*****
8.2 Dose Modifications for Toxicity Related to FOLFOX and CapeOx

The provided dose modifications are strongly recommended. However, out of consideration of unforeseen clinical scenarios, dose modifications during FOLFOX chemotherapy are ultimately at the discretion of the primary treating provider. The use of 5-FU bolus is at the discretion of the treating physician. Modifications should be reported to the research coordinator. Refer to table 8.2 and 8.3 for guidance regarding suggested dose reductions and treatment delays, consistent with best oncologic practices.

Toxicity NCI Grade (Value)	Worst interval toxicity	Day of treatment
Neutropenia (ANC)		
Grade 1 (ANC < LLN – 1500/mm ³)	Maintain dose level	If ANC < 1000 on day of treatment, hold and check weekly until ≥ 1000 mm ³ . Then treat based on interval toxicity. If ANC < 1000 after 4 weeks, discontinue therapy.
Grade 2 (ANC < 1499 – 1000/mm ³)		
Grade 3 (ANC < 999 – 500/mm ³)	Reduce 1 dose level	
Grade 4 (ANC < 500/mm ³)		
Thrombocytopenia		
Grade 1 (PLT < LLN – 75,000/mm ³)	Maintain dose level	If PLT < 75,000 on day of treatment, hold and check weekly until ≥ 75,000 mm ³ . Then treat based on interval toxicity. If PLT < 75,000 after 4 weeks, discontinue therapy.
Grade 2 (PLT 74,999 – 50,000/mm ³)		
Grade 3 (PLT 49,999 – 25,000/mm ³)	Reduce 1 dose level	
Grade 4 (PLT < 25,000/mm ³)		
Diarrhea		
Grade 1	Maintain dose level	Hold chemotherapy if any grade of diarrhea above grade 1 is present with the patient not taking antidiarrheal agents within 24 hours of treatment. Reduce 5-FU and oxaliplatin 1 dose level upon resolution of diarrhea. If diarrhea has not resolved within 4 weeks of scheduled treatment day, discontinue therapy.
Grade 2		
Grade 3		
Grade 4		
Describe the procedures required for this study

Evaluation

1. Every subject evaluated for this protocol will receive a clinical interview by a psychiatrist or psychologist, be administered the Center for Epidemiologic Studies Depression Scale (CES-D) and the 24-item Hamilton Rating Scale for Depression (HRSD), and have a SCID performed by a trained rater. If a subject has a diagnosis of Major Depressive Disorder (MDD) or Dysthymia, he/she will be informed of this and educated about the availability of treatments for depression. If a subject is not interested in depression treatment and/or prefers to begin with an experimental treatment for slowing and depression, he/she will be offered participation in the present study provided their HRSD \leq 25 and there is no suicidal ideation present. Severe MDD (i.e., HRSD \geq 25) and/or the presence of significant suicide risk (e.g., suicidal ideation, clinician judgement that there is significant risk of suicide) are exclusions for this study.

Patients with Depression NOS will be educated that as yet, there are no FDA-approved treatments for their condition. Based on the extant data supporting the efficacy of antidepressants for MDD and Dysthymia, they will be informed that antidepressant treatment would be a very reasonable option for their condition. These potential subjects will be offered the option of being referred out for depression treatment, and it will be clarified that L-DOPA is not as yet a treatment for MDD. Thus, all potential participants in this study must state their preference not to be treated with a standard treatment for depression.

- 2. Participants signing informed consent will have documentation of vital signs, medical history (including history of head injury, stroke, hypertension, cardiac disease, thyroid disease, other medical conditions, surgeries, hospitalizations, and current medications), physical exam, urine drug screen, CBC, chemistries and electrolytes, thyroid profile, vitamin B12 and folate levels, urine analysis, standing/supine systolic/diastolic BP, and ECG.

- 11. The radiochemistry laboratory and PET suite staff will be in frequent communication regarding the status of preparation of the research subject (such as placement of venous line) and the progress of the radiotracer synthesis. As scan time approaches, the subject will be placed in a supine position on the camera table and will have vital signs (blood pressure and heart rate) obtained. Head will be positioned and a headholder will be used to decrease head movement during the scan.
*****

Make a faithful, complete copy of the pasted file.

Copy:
8.2 Dose Modifications for Toxicity Related to FOLFOX and CapeOx

The provided dose modifications are strongly recommended. However, out of consideration of unforeseen clinical scenarios, dose modifications during FOLFOX chemotherapy are ultimately at the discretion of the primary treating provider. The use of 5-FU bolus is at the discretion of the treating physician. Modifications should be reported to the research coordinator. Refer to table 8.2 and 8.3 for guidance regarding suggested dose reductions and treatment delays, consistent with best oncologic practices.

Toxicity NCI Grade (Value)	Worst interval toxicity	Day of treatment
Neutropenia (ANC)		
Grade 1 (ANC < LLN – 1500/mm ³)	Maintain dose level	If ANC < 1000 on day of treatment, hold and check weekly until ≥ 1000 mm ³ . Then treat based on interval toxicity. If ANC < 1000 after 4 weeks, discontinue therapy.
Grade 2 (ANC < 1499 – 1000/mm ³)		
Grade 3 (ANC < 999 – 500/mm ³)	Reduce 1 dose level	
Grade 4 (ANC < 500/mm ³)		
Thrombocytopenia		
Grade 1 (PLT < LLN – 75,000/mm ³)	Maintain dose level	If PLT < 75,000 on day of treatment, hold and check weekly until ≥ 75,000 mm ³ . Then treat based on interval toxicity. If PLT < 75,000 after 4 weeks, discontinue therapy.
Grade 2 (PLT 74,999 – 50,000/mm ³)		
Grade 3 (PLT 49,999 – 25,000/mm ³)	Reduce 1 dose level	
Grade 4 (PLT < 25,000/mm ³)		
Diarrhea		
Grade 1	Maintain dose level	Hold chemotherapy if any grade of diarrhea above grade 1 is present with the patient not taking antidiarrheal agents within 24 hours of treatment. Reduce 5-FU and oxaliplatin 1 dose level upon resolution of diarrhea. If diarrhea has not resolved within 4 weeks of scheduled treatment day, discontinue therapy.
Grade 2		
Grade 3		
Grade 4		
Describe the procedures required for this study

Evaluation

1. Every subject evaluated for this protocol will receive a clinical interview by a psychiatrist or psychologist, be administered the Center for Epidemiologic Studies Depression Scale (CES-D) and the 24-item Hamilton Rating Scale for Depression (HRSD), and have a SCID performed by a trained rater. If a subject has a diagnosis of Major Depressive Disorder (MDD) or Dysthymia, he/she will be informed of this and educated about the availability of treatments for depression. If a subject is not interested in depression treatment and/or prefers to begin with an experimental treatment for slowing and depression, he/she will be offered participation in the present study provided their HRSD \leq 25 and there is no suicidal ideation present. Severe MDD (i.e., HRSD \geq 25) and/or the presence of significant suicide risk (e.g., suicidal ideation, clinician judgement that there is significant risk of suicide) are exclusions for this study.

Patients with Depression NOS will be educated that as yet, there are no FDA-approved treatments for their condition. Based on the extant data supporting the efficacy of antidepressants for MDD and Dysthymia, they will be informed that antidepressant treatment would be a very reasonable option for their condition. These potential subjects will be offered the option of being referred out for depression treatment, and it will be clarified that L-DOPA is not as yet a treatment for MDD. Thus, all potential participants in this study must state their preference not to be treated with a standard treatment for depression.

- 2. Participants signing informed consent will have documentation of vital signs, medical history (including history of head injury, stroke, hypertension, cardiac disease, thyroid disease, other medical conditions, surgeries, hospitalizations, and current medications), physical exam, urine drug screen, CBC, chemistries and electrolytes, thyroid profile, vitamin B12 and folate levels, urine analysis, standing/supine systolic/diastolic BP, and ECG.

- 11. The radiochemistry laboratory and PET suite staff will be in frequent communication regarding the status of preparation of the research subject (such as placement of venous line) and the progress of the radiotracer synthesis. As scan time approaches, the subject will be placed in a supine position on the camera table and will have vital signs (blood pressure and heart rate) obtained. Head will be positioned and a headholder will be used to decrease head movement during the scan.